Masks are critical in stopping the spread of the coronavirus, even at home, says CDC


The CDC’s review of what works makes it clear that using a mask, keeping physical distance, avoiding crowds and washing hands can all help control the spread of the virus – and allow children to return to school and start businesses again. open up.

“Consistent and correct use of face masks is a public health strategy that is critical to reducing the spread of SARS-CoV-2 in the airway, especially based on an estimate that about half of new infections are transmitted by asymptomatic individuals,” the CDC summary provides guidance.

The CDC has gradually strengthened its recommendations on the use of masks. “Convincing evidence now supports the benefits of cloth masks both in controlling the source (to protect others) and, to a lesser extent, in protecting the wearer,” wrote CDC Margaret Honein, Dr. Henry Walke et al.

The masks work so well that some communities should consider releasing them, the CDC team said.

“A community-level plan needs to be developed to distribute face masks to specific populations, such as those who may be blocking access,” the CDC team wrote in the agency’s weekly report.

“As the highest risk of infection has been documented in the household relationships of Covid-19 patients, maintaining household safety requires physical distance, using the other public health strategies summarized here, and in particular the consistent and correct use of face masks (outside the household and in some cases in the household). to prevent the introduction and transmission of SARS-CoV-2, “they added.

“To preserve the supply of N95 respirators, the CDC recommends non-valve, multi-layered cloth masks or non-medical disposable masks for community use for healthcare workers and other first aiders,” the team added.

In most states, masks are needed today to reduce the spread of Covid-19.  These are the ones that don't

“A household face mask should be used if a member of the household is infected or has recently been potentially exposed to Covid-19.”

Physical distance is also important.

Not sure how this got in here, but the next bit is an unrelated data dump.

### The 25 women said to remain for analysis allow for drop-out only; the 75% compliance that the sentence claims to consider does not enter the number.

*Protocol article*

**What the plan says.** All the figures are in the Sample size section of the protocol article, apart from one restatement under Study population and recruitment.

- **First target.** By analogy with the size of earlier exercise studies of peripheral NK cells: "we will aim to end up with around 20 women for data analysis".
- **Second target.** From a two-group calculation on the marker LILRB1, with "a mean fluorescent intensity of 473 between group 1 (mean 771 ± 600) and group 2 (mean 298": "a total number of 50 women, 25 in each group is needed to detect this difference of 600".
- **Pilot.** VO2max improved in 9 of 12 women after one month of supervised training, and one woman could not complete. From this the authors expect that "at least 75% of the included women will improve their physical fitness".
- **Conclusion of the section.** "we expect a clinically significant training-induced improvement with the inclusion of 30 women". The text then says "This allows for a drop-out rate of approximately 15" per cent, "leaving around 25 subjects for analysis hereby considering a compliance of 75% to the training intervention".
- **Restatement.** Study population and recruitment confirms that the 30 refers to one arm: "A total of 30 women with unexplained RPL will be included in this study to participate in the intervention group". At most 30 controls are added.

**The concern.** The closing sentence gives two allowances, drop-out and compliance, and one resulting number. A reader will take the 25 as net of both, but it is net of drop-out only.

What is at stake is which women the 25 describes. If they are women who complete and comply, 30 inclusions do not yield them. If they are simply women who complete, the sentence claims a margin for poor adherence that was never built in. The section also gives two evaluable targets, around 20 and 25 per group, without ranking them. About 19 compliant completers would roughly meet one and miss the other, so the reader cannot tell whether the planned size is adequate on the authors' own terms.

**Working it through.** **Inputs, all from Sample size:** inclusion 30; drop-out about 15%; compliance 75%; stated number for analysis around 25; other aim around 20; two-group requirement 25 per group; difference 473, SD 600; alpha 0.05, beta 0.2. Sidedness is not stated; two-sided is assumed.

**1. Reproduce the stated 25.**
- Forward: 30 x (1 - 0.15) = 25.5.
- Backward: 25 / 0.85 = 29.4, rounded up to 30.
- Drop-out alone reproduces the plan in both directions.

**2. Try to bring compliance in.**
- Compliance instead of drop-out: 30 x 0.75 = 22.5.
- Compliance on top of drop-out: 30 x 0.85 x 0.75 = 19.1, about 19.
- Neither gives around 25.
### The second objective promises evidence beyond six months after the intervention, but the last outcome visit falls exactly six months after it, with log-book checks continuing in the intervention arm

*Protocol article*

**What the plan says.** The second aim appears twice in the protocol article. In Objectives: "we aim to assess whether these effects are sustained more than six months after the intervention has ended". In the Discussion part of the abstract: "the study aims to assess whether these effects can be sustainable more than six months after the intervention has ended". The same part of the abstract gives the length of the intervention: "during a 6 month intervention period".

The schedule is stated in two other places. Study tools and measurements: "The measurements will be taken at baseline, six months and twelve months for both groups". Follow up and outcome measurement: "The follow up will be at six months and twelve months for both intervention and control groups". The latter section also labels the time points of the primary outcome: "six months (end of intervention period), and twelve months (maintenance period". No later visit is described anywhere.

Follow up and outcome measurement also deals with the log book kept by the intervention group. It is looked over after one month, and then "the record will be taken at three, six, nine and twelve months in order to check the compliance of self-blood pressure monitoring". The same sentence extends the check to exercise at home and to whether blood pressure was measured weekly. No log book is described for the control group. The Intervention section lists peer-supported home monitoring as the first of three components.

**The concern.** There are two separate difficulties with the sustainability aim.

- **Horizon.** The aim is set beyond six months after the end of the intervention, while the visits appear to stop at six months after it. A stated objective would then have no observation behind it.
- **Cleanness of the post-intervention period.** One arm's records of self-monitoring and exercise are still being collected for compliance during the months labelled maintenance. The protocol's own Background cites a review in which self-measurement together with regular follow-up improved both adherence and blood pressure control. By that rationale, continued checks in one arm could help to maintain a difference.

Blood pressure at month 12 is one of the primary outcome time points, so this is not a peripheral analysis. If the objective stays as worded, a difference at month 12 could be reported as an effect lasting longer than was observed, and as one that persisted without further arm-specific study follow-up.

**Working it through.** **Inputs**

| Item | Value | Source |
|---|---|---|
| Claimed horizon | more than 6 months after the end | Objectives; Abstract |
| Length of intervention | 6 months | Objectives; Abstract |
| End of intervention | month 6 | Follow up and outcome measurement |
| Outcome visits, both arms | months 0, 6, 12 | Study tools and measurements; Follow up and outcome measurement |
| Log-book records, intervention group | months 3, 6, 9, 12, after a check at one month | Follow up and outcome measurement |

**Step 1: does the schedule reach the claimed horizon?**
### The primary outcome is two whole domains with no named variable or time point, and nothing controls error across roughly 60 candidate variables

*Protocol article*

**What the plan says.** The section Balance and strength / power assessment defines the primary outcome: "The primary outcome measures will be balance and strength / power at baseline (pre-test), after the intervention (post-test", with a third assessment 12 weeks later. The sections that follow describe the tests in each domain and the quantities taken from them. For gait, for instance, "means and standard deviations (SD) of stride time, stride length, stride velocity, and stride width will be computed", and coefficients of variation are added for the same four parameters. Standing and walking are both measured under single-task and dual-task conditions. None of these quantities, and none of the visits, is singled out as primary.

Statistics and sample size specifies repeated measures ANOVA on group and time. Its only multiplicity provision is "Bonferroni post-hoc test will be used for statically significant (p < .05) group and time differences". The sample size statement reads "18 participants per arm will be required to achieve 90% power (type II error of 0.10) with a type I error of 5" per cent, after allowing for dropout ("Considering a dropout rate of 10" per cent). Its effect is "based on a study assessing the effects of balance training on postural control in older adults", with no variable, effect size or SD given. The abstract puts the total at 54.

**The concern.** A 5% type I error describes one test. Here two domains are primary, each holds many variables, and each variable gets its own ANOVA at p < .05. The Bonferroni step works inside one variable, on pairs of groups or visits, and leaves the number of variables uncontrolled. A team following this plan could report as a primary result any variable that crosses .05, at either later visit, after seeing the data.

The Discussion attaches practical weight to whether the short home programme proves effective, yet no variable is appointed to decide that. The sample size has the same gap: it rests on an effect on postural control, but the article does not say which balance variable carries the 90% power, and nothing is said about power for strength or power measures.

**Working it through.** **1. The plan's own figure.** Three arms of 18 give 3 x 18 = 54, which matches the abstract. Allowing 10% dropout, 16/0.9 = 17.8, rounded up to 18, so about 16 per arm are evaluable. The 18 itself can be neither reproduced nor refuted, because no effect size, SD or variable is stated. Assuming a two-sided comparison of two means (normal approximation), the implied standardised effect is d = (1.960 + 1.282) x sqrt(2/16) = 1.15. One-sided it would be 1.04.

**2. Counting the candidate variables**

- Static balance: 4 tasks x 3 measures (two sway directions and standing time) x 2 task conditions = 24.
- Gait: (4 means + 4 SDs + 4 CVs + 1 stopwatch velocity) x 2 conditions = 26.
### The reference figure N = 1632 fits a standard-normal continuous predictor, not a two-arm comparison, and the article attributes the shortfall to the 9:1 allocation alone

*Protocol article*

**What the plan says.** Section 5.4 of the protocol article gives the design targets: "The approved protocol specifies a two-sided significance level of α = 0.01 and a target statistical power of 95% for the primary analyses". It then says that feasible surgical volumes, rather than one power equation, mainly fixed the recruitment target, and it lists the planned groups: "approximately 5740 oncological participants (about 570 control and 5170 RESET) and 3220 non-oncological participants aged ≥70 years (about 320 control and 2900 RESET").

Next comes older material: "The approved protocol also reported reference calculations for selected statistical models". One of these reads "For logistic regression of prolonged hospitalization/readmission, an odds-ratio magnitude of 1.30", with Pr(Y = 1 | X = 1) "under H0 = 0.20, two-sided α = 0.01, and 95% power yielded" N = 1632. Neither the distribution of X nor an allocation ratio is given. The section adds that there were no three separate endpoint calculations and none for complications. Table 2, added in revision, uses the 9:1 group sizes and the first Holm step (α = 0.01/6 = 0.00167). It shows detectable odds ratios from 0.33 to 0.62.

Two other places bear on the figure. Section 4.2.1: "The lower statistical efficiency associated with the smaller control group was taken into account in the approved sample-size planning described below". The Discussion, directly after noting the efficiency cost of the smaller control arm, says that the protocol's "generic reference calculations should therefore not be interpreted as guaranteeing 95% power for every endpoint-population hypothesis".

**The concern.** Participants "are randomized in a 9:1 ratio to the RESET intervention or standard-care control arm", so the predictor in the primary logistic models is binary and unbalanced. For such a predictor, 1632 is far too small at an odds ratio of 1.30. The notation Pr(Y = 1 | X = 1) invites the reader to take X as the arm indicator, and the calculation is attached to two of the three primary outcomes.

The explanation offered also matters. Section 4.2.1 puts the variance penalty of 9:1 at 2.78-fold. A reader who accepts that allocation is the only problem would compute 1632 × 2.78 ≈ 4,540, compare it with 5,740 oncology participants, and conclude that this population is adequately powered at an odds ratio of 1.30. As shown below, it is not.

“Although the effects of physical distance are difficult to separate from other interventions, one study found that physical distance reduced the average number of daily connections by as much as 74% per day,” they added. Consistent physical distance can stop the spread, the CDC said.

Restaurants and crowded events are particularly risky, the CDC team noted.

“Exposure to non-essential indoor and crowded outdoor settings poses a preventable risk to all participants,” they wrote.

The CDC’s updated guidance recognizes that the coronavirus can spread through the air

“Indoor locations where distance is not maintained and consistent use of face masks is not possible (e.g., restaurant meals) have been identified as a particularly high-risk scenario. Crowded events in outdoor environments have also been linked to the spread of SARS-CoV. -2 , although it may be difficult to separate the effects of crowded outdoor events from the associated indoor social interactions. “

Since at least 40% of people with coronavirus infections have no symptoms, screening for symptoms – like temperature control – doesn’t do much good, the team noted.

Plus, testing isn’t always foolproof because of the possibility of false negatives. So people have to do everything: they have to wear a mask, stay away, ventilate as much as possible indoors, and wash their hands often.

However, testing is important. This is especially true for people who communicate a lot with others and are at higher risk, the CDC team said. Also included are people who work densely or are college students.

For example, nursing home staff often need to be tested for their own benefit and thus do not spread viruses to others.

And people need to get the results back quickly so that they can isolate themselves if they get infected – and be warned about their connections so they don’t spread the virus without them knowing.

“These actions represent a bridge to a future with widespread availability of effective vaccines and a high level of community coverage, when it will be possible to return safely to day-to-day activities in a variety of circumstances,” the CDC team wrote.